Huber Heights council to meet again after manager Dzik pleads not guilty to OVI

Rick Dzik was arrested at noon Sunday driving a city vehicle in northern Ohio; council first said issue is under review, now plans Tuesday night meeting

Huber Heights City Manager Richard Dzik was arrested on a drunken driving charge early Sunday afternoon in the central Ohio city of Mount Vernon after officers responded to a complaint about a reckless driver.

Dzik, 42, of Huber Heights was charged with operating a vehicle while intoxicated and a left-of-center traffic violation, while driving a Huber Heights city vehicle.

He pleaded not guilty Tuesday in Mount Vernon Municipal Court. That’s in Knox County, about 50 miles northeast of Columbus. A pretrial hearing was scheduled for 9 a.m. June 5 and a trial for 9 a.m. June 26.

Dzik, who took the Huber Heights city manager job in September, did not respond to requests for comment from the Dayton Daily News. But Huber Heights Mayor Jeff Gore released a statement and called a special council meeting Monday.

“I’m obviously very disappointed personally and professionally in the decisions made by Mr. Dzik that led to this situation, however, my main concern is the continuing business of the city of Huber Heights and the 44,000 people who call Huber Heights home,” Gore said Monday.

Credit: Marshall Gorby

Credit: Marshall Gorby

City Council immediately went into a closed executive session at the start of Monday’s 4:30 p.m. meeting “to consider the discipline or dismissal of a public official.” But the city council, with all members present, did not take any disciplinary action.

“The city is taking this matter under review. Rick has done an exceptional job in his tenure with the city of Huber Heights thus far,” Gore said after a roughly 90-minute executive session. “… This is a matter of personal issues. There won’t be any further comments at this time. Other than that Rick has been a very good employee for the city since he’s been here. We are taking this matter seriously.”

Gore did not immediately respond to questions about why Dzik wasn’t put on leave, or what the next steps for the city were. Then Tuesday afternoon, the city announced another emergency meeting for 6 p.m. Tuesday, “to consider the discipline or dismissal of a public official.”

According to a report from the Mount Vernon Police Department, an officer spotted Dzik’s gray Jeep swerve inside his lane and go on the yellow center line briefly. When the officer activated the overhead emergency light for a traffic stop, Dzik did not immediately stop, so the officer “chirped” the siren multiple times before the Jeep turned and came to a stop.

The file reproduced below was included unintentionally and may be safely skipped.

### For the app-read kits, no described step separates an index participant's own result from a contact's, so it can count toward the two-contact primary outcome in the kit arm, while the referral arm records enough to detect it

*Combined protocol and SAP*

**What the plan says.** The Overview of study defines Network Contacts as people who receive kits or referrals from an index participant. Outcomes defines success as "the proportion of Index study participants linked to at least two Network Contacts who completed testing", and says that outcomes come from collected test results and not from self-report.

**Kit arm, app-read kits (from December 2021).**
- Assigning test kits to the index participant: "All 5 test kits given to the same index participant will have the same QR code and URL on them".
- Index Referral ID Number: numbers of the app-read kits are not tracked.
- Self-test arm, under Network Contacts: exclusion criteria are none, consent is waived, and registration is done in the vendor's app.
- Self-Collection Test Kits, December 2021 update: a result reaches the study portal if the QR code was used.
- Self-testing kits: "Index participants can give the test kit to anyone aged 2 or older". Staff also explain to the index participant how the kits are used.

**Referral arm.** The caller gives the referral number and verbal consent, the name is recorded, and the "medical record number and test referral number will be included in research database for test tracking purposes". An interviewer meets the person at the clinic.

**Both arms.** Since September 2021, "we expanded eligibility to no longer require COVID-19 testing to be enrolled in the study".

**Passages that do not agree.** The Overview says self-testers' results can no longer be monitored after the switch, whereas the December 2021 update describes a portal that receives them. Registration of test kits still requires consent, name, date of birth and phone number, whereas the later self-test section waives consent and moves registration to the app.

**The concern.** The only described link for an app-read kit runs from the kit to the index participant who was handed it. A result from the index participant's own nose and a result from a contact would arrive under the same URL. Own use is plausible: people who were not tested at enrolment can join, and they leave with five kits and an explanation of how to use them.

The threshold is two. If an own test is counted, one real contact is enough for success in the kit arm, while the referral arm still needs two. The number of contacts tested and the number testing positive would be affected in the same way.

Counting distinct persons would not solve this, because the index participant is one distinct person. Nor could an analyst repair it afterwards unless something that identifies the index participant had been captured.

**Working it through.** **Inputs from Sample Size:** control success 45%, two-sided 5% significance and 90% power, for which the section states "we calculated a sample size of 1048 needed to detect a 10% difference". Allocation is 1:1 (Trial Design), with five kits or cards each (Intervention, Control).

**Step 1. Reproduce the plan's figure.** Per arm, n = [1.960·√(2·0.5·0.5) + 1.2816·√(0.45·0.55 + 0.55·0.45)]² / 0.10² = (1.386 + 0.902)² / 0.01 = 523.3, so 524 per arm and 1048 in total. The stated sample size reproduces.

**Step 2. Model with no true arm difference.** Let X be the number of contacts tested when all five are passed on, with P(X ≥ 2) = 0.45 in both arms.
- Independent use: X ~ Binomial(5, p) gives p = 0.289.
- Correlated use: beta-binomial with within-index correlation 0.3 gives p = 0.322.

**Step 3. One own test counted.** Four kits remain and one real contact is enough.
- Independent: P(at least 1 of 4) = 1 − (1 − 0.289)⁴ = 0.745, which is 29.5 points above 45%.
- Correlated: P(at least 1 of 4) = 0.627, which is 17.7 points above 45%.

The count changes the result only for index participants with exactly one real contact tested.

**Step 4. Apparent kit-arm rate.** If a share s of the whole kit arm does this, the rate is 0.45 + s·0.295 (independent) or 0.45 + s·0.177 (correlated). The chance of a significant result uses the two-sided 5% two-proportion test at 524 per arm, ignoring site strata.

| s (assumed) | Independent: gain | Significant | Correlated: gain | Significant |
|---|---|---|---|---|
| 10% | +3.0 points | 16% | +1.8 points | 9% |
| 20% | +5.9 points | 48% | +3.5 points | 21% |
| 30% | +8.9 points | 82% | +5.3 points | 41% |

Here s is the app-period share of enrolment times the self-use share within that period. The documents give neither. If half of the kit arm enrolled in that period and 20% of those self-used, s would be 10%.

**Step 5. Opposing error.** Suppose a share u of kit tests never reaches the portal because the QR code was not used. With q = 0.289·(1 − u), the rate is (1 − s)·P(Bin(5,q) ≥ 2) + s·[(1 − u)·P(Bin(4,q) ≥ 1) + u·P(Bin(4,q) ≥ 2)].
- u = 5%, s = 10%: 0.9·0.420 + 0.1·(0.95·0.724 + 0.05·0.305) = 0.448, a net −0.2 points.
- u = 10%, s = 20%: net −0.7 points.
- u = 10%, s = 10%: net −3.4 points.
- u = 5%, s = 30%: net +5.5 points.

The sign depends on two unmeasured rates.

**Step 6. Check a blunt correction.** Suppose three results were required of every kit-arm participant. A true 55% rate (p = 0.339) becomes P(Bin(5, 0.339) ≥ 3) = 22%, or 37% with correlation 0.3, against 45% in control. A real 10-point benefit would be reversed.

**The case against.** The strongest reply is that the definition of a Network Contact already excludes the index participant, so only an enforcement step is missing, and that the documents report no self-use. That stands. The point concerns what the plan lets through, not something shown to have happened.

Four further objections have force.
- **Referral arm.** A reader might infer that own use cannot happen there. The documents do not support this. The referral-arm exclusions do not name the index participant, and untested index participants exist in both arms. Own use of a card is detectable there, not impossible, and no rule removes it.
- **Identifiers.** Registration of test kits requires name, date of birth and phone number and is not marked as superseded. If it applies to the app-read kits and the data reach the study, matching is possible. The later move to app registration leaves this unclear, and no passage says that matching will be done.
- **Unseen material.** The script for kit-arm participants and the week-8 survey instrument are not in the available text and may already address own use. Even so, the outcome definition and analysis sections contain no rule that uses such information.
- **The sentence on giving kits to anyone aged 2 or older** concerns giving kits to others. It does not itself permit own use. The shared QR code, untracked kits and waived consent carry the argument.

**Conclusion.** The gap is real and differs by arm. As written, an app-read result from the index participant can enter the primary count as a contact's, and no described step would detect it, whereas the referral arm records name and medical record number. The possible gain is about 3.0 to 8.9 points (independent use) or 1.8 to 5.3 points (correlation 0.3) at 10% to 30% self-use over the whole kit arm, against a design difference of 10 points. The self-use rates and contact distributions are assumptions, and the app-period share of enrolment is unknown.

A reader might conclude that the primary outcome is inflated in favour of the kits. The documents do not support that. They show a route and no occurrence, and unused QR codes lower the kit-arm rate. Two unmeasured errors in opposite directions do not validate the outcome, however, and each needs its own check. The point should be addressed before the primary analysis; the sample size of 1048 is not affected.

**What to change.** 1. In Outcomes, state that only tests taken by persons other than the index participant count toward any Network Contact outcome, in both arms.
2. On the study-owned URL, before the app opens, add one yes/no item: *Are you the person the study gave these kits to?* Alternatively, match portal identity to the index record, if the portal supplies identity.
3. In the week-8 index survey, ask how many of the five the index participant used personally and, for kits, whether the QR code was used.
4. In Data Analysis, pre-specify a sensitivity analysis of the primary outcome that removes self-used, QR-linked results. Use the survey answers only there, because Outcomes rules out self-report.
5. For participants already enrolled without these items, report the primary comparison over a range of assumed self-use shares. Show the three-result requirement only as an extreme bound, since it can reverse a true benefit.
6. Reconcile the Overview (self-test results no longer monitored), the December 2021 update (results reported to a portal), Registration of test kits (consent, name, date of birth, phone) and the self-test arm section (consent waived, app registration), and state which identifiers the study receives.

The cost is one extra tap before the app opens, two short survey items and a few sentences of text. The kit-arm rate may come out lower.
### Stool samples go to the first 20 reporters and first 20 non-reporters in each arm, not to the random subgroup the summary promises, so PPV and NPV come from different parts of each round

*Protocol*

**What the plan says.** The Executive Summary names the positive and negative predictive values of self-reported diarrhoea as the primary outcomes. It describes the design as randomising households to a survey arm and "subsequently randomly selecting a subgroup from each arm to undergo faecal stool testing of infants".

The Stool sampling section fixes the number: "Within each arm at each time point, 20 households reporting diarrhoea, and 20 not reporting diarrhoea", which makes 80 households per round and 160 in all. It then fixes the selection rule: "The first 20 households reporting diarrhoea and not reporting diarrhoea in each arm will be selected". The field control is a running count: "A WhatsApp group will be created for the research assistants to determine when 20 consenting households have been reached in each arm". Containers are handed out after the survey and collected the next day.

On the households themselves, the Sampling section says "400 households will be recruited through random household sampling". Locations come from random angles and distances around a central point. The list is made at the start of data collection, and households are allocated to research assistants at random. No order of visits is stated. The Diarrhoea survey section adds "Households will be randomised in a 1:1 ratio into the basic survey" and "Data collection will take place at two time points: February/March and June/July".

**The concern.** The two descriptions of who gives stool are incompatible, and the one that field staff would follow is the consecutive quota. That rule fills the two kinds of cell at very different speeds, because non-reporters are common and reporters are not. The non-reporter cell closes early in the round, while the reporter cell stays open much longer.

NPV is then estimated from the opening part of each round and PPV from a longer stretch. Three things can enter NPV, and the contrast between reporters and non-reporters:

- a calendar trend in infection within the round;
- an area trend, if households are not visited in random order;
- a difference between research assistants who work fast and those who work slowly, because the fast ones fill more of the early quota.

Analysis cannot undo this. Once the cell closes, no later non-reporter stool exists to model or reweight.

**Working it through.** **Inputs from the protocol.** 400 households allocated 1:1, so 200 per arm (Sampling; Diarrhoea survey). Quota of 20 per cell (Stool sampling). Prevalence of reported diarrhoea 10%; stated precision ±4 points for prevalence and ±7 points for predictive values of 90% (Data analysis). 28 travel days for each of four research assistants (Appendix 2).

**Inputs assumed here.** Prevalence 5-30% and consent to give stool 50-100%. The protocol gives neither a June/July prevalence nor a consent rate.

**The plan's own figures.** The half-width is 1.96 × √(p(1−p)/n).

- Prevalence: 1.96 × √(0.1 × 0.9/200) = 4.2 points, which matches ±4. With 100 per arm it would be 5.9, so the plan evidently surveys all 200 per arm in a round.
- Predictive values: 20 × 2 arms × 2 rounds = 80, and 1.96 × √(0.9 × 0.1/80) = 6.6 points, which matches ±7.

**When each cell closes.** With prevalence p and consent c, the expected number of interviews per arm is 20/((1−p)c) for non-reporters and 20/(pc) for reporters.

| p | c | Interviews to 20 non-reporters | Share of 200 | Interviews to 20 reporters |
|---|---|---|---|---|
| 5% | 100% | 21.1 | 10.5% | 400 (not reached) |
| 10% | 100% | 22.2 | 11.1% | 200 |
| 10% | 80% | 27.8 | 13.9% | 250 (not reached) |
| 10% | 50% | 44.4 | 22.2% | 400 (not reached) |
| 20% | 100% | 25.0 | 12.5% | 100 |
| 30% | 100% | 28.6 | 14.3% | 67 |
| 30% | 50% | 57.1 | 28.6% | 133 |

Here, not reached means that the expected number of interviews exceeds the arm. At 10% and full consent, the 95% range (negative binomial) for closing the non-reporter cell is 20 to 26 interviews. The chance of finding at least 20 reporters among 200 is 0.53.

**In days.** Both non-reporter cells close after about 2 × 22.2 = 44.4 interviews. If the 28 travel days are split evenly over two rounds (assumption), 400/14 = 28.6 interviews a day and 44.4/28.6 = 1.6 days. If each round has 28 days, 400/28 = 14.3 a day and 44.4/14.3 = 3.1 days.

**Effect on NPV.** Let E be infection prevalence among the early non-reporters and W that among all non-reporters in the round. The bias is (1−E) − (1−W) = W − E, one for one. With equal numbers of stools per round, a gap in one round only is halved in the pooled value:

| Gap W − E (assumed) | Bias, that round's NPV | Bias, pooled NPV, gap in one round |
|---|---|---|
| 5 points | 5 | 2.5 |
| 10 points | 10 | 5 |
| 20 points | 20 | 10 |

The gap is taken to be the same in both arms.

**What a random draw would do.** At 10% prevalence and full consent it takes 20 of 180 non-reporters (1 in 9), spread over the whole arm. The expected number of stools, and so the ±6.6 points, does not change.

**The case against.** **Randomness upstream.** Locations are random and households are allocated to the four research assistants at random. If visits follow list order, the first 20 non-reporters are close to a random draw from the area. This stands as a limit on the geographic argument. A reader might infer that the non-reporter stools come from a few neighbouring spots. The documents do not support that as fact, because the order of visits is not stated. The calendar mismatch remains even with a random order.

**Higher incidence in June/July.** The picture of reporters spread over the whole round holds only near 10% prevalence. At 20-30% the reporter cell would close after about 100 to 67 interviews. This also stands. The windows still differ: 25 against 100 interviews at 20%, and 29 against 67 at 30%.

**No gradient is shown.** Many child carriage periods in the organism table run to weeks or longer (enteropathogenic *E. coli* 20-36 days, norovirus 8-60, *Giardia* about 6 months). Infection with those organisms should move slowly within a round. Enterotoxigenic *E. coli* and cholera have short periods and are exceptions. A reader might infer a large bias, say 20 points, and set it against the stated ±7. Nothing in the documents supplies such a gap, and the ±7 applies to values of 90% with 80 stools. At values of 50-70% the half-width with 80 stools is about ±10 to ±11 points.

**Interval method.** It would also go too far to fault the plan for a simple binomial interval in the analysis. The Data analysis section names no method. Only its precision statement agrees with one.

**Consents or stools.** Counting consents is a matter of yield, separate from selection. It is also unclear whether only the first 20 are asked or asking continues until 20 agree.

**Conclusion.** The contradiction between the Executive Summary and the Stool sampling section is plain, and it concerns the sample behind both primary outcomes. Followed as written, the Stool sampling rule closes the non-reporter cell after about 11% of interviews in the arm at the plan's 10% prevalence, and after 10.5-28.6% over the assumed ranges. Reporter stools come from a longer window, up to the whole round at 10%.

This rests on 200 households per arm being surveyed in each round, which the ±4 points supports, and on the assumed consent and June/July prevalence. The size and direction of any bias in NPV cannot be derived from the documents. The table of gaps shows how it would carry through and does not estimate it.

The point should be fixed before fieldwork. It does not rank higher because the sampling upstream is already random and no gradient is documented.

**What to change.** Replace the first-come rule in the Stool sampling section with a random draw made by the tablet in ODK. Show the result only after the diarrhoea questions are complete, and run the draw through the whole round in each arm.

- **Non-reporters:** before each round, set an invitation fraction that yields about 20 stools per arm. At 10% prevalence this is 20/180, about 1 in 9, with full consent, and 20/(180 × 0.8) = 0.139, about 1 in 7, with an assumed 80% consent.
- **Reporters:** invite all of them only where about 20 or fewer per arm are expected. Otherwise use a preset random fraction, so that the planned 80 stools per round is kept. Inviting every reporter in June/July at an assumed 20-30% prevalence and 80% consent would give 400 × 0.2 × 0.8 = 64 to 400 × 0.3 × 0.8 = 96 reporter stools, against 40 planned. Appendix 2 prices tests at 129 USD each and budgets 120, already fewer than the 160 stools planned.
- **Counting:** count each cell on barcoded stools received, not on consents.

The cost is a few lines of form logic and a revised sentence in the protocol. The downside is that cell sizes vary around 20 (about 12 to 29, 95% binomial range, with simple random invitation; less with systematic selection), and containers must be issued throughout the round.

Dzik told the officer he had a couple beers, and the officer noted Dzik had glassy eyes and slow speech, according to the report.

A second officer arrived to assist with the traffic stop, and Dzik agreed to field sobriety tests.

“When Dzik stepped out of the vehicle, I could smell the odor of alcohol coming from his person,” the second officer wrote in the report.

While Dzik was in the position for a test to walk and turn, “he continued to sway back and forth and not maintaining the position. As Dzik was performing the test he did not touch heel to toe and he did not take a series of small steps. Dzik did not finish the test and did not take a total of nine heel-to-toe steps and stated that he was done,” according to the report.

He also had trouble following instructions and maintaining balance during a one-leg stand test, police said.

Inside the Jeep, an officer found an open can of “twisted tea” that was cold to the touch and a loaded magazine containing 18 9mm bullets in the center console, as well as an unloaded handgun in the trunk that was not accessible from the inside of the vehicle.

Police said the firearm and ammunition were transported properly, but they confiscated them for safekeeping and said Dzik could pick them up during normal business hours when sober, the report stated.

Dzik has spent years in Knox County, first as a Kenyon College student, then an employee of Knox County and the city of Mount Vernon. He served as director of Knox County 9-1-1, and most recently as safety service director (the equivalent of city manager) for the city of Mount Vernon until 2023.

Mount Vernon Municipal Court records show Dzik received seven tickets for traffic violations, mostly for speeding, between 2002 and 2013.

Credit: Marshall Gorby

Credit: Marshall Gorby

About the Authors